There have also been a lot of complaints from shooters regarding the GLOCK’s ergonomics. We have found that the grip angle, while not the most comfortable, actually puts the shooter’s hand where it needs to be at the top of the backstrap. However, many shooters find this grip bulky and the angle unnatural.
M&P 9 Pro Series
Due to the popularity of the M&P line, the M&P 9 Pro Series has a lot of aftermarket availability. Sights, holster, and barrels are all readily available for M&P owners who wish to upgrade their guns. Also, similar to the GLOCK, the M&P line has a wide variety of different firearms, meaning that owners can use the same platform for a variety of purposes – from competition to carry – while still having the best tool for the job.
Another interesting note about cross-platform training and the M&P is that the grip angle is the same as a 1911, and the manual safety that is available is in the same spot. This makes the M&P an ideal striker-fired option for 1911 fans. This also makes the M&P the favored gun of the group ergonomically. Many shooters find it comfortable to hold and easy to get a good grip on.
While all three of the guns mentioned in this article have interchangeable backstraps, the M&Ps are by far the easiest to switch out. Like the GLOCK, the M&P is easy to field strip, clean, and work on, and gunsmiths who are familiar with the platform are easily found.
We Don’t Like
Some M&P barrels, especially in older models, have difficulty maintaining accuracy with some bullet weights. Hilton Yam of 10-8 Performance has done some detailed testing, and has a great write-up online at 10-8performance.com for those interested in learning more about which barrels perform well or poorly with what bullet weights. There are aftermarket barrels that perform much better than the stock barrels, which are also discussed in Hilton’s article, but having to buy an aftermarket barrel for a gun out of the gate does pose a problem.
While the M&P sights are, out of the box, far superior to those found on the GLOCK, the fiber optic on the front of the Pro Series has been known to fall out quite easily. While replacing a fiber optic is a quick fix, it is something potential buyers should be aware of.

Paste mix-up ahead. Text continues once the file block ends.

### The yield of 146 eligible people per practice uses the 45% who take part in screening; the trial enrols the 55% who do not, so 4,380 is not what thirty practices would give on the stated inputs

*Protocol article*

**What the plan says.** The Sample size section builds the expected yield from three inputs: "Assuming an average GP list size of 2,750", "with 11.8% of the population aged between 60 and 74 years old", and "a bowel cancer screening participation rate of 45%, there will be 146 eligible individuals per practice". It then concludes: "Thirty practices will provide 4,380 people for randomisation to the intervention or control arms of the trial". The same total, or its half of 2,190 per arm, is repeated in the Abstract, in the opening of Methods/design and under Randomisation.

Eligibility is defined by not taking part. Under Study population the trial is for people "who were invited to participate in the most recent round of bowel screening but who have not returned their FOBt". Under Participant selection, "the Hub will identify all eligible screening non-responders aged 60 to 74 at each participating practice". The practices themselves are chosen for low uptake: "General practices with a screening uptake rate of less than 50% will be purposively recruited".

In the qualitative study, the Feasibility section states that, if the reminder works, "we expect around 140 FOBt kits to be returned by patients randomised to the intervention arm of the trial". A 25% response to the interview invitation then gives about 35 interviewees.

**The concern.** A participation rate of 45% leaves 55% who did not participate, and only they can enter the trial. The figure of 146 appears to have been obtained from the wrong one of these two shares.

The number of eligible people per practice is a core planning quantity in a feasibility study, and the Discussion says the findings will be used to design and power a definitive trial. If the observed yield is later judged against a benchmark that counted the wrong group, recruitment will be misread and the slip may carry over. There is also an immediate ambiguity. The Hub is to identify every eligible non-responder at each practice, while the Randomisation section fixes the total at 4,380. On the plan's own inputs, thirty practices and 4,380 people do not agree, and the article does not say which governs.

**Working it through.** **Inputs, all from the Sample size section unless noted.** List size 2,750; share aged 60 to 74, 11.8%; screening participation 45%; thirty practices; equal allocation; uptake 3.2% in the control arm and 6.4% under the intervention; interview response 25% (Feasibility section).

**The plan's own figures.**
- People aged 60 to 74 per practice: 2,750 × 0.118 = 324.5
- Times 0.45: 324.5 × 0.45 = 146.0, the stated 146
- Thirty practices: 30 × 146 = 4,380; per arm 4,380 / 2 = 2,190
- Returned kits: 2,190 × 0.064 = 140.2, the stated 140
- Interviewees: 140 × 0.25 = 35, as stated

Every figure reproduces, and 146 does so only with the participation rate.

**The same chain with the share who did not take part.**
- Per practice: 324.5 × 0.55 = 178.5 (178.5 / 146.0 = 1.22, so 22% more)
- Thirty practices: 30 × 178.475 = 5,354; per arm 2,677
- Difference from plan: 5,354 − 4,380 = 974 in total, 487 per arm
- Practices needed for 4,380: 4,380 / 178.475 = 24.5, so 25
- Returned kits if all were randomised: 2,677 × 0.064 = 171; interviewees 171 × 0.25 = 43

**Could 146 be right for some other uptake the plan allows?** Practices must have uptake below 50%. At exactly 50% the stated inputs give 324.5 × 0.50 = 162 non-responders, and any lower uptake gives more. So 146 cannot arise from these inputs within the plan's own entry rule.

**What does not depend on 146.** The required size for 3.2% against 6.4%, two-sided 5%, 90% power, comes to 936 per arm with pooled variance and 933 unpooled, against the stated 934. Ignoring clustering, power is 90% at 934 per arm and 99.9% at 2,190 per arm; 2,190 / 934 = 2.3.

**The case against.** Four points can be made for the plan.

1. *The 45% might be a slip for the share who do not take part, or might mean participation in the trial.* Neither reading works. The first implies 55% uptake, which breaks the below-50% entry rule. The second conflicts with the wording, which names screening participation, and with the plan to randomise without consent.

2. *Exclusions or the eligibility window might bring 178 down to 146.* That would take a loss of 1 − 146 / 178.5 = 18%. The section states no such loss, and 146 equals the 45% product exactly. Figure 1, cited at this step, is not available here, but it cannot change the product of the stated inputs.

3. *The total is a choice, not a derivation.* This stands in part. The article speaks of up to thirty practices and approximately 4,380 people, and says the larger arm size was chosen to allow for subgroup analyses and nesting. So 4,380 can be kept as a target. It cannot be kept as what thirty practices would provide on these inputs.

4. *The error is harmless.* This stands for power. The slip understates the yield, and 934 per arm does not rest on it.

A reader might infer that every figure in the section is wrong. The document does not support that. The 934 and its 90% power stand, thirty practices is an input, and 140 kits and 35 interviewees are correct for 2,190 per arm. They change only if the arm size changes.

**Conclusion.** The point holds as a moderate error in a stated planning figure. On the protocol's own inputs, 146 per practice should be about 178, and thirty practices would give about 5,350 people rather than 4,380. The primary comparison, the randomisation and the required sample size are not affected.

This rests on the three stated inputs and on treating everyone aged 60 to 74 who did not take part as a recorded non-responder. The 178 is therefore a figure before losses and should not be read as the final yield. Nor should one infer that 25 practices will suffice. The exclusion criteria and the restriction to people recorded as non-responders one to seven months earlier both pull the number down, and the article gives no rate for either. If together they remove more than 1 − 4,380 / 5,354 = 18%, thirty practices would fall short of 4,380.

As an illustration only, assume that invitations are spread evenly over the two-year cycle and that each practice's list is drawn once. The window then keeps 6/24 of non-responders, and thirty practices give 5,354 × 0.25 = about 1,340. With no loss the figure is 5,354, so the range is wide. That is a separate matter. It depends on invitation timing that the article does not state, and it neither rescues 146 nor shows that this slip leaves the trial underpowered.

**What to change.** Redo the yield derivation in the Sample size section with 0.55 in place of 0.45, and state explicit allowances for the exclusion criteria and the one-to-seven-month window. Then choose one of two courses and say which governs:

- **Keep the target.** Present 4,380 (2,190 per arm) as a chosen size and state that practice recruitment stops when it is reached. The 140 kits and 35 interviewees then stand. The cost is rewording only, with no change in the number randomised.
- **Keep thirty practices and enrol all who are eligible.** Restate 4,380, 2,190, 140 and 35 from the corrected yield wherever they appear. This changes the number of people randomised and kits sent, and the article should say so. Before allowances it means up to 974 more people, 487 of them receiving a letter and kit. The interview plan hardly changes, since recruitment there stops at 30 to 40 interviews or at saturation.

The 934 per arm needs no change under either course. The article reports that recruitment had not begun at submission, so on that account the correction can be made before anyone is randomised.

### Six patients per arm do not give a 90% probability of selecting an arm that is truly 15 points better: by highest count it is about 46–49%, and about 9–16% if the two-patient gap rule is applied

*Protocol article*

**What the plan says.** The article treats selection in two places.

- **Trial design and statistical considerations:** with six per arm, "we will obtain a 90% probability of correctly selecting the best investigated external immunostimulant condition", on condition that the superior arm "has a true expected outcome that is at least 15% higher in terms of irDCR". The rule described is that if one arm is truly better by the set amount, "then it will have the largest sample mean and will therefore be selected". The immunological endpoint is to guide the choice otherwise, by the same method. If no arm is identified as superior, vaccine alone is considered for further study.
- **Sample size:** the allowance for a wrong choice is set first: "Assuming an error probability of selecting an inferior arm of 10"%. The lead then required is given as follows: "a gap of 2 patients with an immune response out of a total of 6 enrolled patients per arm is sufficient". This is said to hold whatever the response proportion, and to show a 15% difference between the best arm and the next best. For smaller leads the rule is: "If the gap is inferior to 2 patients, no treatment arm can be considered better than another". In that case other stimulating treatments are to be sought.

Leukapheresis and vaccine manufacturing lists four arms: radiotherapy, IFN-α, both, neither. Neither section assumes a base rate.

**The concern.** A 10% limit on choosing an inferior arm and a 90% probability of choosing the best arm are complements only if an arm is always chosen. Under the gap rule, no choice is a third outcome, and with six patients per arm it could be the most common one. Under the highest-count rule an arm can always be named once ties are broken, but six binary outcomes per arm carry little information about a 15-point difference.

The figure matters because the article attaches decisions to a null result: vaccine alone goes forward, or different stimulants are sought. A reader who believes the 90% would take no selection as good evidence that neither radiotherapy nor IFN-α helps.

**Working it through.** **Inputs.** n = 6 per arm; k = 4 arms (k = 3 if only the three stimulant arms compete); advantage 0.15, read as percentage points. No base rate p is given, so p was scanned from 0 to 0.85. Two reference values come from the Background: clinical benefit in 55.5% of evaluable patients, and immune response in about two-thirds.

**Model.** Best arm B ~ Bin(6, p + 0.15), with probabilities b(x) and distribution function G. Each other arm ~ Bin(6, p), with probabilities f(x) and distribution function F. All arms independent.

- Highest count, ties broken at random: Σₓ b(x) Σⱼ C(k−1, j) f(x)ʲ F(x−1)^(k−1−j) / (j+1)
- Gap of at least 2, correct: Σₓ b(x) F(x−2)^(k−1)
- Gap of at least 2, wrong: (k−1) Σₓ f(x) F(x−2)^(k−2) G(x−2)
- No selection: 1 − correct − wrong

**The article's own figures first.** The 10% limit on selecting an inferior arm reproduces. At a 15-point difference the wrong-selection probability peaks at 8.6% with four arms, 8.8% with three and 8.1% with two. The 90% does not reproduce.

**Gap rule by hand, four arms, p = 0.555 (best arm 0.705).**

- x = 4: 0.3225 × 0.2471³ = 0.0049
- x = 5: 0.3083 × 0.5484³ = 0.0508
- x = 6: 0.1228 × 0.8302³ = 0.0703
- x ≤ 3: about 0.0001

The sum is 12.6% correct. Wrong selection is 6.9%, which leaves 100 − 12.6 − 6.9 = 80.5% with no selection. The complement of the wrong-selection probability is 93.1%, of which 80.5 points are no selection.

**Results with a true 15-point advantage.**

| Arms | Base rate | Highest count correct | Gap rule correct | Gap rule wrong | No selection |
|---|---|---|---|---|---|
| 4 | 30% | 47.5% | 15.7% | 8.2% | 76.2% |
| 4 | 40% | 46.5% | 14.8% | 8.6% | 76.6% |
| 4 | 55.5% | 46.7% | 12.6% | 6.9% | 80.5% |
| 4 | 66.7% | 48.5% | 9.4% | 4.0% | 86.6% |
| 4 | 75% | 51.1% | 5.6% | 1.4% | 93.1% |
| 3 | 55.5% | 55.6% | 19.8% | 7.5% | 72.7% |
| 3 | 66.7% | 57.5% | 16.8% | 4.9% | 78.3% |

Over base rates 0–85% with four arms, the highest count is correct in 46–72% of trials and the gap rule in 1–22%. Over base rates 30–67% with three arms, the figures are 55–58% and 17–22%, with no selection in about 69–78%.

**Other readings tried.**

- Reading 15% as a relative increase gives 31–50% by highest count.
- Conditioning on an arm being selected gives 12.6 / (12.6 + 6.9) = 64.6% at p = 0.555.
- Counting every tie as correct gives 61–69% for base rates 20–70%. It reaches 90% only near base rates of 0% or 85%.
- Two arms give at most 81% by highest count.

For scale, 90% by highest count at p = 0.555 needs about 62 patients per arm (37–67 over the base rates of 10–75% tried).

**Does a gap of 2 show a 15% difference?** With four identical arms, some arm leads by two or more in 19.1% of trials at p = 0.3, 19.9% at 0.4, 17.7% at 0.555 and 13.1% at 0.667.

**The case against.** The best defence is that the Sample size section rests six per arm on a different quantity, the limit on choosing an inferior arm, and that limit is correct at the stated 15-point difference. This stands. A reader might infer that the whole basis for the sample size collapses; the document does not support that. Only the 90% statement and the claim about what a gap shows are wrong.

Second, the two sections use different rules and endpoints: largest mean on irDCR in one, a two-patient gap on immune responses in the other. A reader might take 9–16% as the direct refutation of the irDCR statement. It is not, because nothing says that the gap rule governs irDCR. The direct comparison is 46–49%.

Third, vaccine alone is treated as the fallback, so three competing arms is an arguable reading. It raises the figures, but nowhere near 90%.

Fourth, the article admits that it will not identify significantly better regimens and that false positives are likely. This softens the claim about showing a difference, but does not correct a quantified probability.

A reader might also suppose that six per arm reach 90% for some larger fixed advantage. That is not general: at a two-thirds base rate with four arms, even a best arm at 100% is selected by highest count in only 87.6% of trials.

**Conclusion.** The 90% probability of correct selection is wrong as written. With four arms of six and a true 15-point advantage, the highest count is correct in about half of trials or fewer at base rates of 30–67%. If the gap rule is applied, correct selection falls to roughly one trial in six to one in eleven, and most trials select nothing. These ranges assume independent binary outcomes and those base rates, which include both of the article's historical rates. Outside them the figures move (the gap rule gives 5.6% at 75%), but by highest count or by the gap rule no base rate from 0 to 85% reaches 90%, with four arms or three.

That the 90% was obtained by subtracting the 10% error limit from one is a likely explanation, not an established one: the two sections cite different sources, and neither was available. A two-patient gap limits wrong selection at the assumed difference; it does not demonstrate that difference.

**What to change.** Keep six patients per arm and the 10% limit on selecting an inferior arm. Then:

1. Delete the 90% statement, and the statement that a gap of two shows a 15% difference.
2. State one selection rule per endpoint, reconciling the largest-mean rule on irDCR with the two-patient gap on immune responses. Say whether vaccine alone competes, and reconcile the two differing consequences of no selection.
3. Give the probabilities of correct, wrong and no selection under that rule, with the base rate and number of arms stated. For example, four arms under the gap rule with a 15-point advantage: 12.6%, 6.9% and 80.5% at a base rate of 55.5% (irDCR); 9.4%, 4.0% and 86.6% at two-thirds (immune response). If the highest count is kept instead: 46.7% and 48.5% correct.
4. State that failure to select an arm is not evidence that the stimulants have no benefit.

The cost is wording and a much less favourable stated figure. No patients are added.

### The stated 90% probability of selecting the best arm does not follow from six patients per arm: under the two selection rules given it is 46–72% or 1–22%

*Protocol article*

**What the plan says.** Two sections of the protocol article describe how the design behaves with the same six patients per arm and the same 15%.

The FNS, which came in later in the game, fixes a lot of the problems the M&P and the GLOCK have out of the box. Reliable, accurate, and even equipped with decent sights, the FNS has a better trigger and is lighter than the other two firearms.
Another thing the FNS has improved upon is the magwell. The stock gun comes with a slightly flared magwell, making it easier to reload than its counterparts.
We Don’t Like
The FNS is not only more difficult to find than the other two guns, but it also doesn’t have the aftermarket availability. While there are a growing number of holsters and sights available for this gun, it’s definitely still a work in progress, especially when compared to the wide availability of pieces for the GLOCK and M&P.
The FNS is also more difficult to work on than the GLOCK and M&P, down to field stripping and cleaning. While it may be worth the learning curve to some, it’s definitely a downside when purchasing for less experienced shooters who may just be trying to learn the basics.
There’s no right answer when it comes to choosing a firearm. Whether your shopping for competition, home defense, or just a recreational range gun personal preference is always going to come into play.
We have used and enjoy all three of these firearms, and wouldn’t hesitate to recommend any of them to new or experienced shooters. Keep in mind what is important to you and what you’re looking for whenever you’re shopping or doing product research. It’s easy to get caught up in the hype of specific brands, but important to keep an open mind and try any reliable brands to find what works for you individually.
Originally published in the November 2014 issue of GunUp the Magazine.